“If you follow me…If you do exactly as I say…No questions asked…If you take my thoughts…and you make them your own…I’ll show you the way. I’ll give you what you crave. I’ll transform you. I’ll rename you. I’ll teach you power over fear. I’ll take you places you never imagine. But if you choose to follow me, I’m gonna need something from you.”
Prior to his career as a film director, Matthew T. Burns was a “death-match” professional wrestler, performing under the name Nick Mondo. If you are a person like me who don’t know much about the dark side of wrestling world, “The Trade” can be your “Introduction to Ultraviolence Wrestling 101”. But you also need to understand, this movie is so much more than that. This is not just a life story of Matthew T. Burns. It tears apart the scars, the pulp and the blood of “Sick” Nick Mondo and parades it to you.
If you type in “Nick Mondo” in your Google search, you’ll see all these online underground wrestling forums talking about a “moron” who had matches in a death cage, jumped into a pile of wooden scaffold and back somersaulted out of the ring. He was a CZW wrestler. For people who do not know what CZW is, its full name is “Combat Zone Wrestling”. It is a series of wrestling tours which made “Ultraviolence” as their campaign slogan and allow Ladders, folding chairs, panes of glass as setting and tools. Their “Cage of Death” was exactly what made “Sick” Mondo underground famous.
What really hooked me is that, looking like a blood-thirsting psychopath with self-destructive analgesia in those low quality videos from 10 years ago, he now sits calmly in a suit in front of his own video camera and tells us about his past life.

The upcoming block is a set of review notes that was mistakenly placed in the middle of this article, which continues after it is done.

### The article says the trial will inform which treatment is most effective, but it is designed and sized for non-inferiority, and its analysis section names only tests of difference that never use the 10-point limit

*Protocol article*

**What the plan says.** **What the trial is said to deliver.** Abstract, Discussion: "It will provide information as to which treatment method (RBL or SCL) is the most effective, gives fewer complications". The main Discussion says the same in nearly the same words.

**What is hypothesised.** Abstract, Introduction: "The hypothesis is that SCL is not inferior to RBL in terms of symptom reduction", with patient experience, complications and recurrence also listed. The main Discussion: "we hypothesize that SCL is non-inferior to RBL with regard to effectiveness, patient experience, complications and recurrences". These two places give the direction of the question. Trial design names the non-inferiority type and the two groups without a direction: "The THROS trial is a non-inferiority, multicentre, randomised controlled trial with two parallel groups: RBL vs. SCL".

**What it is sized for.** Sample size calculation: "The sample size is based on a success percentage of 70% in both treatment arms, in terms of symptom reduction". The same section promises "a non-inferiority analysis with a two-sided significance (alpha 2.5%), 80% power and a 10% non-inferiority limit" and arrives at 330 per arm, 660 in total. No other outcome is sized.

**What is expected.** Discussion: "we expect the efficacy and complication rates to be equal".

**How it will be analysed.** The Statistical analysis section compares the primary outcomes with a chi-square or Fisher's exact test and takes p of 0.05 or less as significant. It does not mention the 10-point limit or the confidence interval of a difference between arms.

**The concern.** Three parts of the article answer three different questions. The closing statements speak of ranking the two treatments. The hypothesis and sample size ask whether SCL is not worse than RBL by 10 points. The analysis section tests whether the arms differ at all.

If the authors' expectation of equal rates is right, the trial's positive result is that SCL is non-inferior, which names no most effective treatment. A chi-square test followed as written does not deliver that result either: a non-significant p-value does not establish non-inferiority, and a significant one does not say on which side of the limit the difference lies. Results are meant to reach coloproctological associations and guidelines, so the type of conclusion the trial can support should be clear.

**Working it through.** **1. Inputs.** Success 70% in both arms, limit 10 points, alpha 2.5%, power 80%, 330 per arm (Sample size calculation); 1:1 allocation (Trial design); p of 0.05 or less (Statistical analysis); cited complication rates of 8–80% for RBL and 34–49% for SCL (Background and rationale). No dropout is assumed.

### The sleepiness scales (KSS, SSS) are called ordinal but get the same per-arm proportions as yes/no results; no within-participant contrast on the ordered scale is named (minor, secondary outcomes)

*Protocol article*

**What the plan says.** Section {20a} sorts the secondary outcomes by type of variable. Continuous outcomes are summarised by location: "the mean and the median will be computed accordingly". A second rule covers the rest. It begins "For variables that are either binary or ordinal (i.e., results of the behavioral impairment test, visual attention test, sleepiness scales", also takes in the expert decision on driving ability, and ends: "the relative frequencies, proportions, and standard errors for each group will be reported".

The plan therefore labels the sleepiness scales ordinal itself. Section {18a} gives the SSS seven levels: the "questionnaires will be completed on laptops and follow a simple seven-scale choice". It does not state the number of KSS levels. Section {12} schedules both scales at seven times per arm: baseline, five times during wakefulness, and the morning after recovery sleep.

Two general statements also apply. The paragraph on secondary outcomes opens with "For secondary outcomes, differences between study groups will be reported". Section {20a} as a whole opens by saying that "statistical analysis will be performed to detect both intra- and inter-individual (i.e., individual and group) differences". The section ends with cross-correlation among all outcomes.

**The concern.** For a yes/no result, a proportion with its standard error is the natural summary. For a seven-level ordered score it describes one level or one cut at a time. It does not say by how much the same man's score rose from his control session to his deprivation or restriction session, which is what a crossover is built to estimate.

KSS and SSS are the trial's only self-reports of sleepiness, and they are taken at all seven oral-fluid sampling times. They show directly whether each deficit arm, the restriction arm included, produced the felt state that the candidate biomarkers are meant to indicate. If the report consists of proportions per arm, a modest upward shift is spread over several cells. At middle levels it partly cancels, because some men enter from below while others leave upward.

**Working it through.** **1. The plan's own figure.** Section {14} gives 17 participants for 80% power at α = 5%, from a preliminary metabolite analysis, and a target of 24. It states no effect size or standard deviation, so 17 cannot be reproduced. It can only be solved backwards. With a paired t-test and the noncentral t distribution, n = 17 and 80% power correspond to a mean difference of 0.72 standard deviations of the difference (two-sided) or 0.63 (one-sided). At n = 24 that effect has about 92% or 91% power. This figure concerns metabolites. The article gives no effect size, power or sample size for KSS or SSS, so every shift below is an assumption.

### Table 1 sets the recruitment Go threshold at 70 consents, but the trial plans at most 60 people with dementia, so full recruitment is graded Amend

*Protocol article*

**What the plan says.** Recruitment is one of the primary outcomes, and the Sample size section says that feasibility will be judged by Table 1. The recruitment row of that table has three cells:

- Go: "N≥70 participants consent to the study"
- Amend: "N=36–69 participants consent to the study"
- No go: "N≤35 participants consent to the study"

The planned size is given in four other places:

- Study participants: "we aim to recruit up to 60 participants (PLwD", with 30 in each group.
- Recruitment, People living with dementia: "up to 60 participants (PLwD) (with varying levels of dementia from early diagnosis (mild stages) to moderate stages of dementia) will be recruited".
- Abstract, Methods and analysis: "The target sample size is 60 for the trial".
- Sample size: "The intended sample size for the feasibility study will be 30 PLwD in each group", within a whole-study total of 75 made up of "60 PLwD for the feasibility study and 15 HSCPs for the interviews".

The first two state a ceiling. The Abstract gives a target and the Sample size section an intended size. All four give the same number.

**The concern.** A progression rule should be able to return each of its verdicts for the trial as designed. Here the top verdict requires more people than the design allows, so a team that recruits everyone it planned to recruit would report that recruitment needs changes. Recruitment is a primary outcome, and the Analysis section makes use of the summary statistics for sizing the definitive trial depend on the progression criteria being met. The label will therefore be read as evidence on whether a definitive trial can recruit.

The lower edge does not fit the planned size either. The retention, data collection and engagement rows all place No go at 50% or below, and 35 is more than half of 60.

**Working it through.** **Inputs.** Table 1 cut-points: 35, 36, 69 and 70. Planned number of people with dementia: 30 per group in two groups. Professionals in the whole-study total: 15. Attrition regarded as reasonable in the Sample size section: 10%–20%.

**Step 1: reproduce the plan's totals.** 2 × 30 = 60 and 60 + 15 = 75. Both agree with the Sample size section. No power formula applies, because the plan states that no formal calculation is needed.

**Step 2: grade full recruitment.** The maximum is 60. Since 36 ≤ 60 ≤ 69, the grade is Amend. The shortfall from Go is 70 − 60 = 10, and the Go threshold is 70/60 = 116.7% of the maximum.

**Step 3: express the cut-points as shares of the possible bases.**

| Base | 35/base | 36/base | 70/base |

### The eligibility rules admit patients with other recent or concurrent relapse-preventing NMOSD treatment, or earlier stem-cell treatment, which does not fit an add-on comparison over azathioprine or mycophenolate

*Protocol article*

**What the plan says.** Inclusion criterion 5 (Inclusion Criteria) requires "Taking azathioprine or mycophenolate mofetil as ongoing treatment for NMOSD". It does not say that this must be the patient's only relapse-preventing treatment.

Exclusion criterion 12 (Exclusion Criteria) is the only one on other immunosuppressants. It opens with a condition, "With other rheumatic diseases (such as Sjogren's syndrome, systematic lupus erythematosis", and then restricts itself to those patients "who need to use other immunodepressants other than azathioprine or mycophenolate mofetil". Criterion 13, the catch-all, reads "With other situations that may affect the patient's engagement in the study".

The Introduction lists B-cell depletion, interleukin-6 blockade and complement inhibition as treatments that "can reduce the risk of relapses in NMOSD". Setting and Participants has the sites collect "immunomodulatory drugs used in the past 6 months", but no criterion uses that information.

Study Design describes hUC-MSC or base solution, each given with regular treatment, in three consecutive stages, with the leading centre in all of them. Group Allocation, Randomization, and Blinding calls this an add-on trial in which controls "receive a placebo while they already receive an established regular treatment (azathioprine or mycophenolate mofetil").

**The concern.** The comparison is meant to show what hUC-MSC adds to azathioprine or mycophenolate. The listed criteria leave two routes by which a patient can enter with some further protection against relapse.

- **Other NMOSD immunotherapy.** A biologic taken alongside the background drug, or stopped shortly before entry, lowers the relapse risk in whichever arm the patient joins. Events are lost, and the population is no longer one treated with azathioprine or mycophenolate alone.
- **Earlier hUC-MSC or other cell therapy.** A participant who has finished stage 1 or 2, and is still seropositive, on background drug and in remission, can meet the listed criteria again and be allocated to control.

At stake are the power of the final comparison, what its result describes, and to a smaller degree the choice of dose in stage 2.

To me, this abrupt transformation appeals me even more than the blood-oozing Tarantino-look-alike scenes. I felt this sudden strong eager to know this person after seeing the trailer. This is something that makes me want to sit opposite him, look at him right into his eyes, and ask him questions like “Who you really are?”, “Why did you do it?” or “Have you ever regretted it?” However I’m almost certain that I will find answers to all those questions not in those wrestling forums, not in his Wikipedia, not even in himself, but in this movie.
See the TRAILER:
Lift-Off Film Festival Global Network Selects The Trade by Matthew T. Burns to be part of their prestigious line up of true independent cinema at this year’s Tokyo Lift-Off Film Festival 2017 – taking place at Uplink Factory, in Shibuya, Tokyo.
The Tokyo Lift-Off Film Festival will host the Asian premiere of The Trade. on Tuesday, May 9 from 6:16 p.m. at:
Uplink – 〒150-0042 Tokyo, Shibuya, Udagawacho, 37−18, トツネビル2F
Click here to grab your tickets!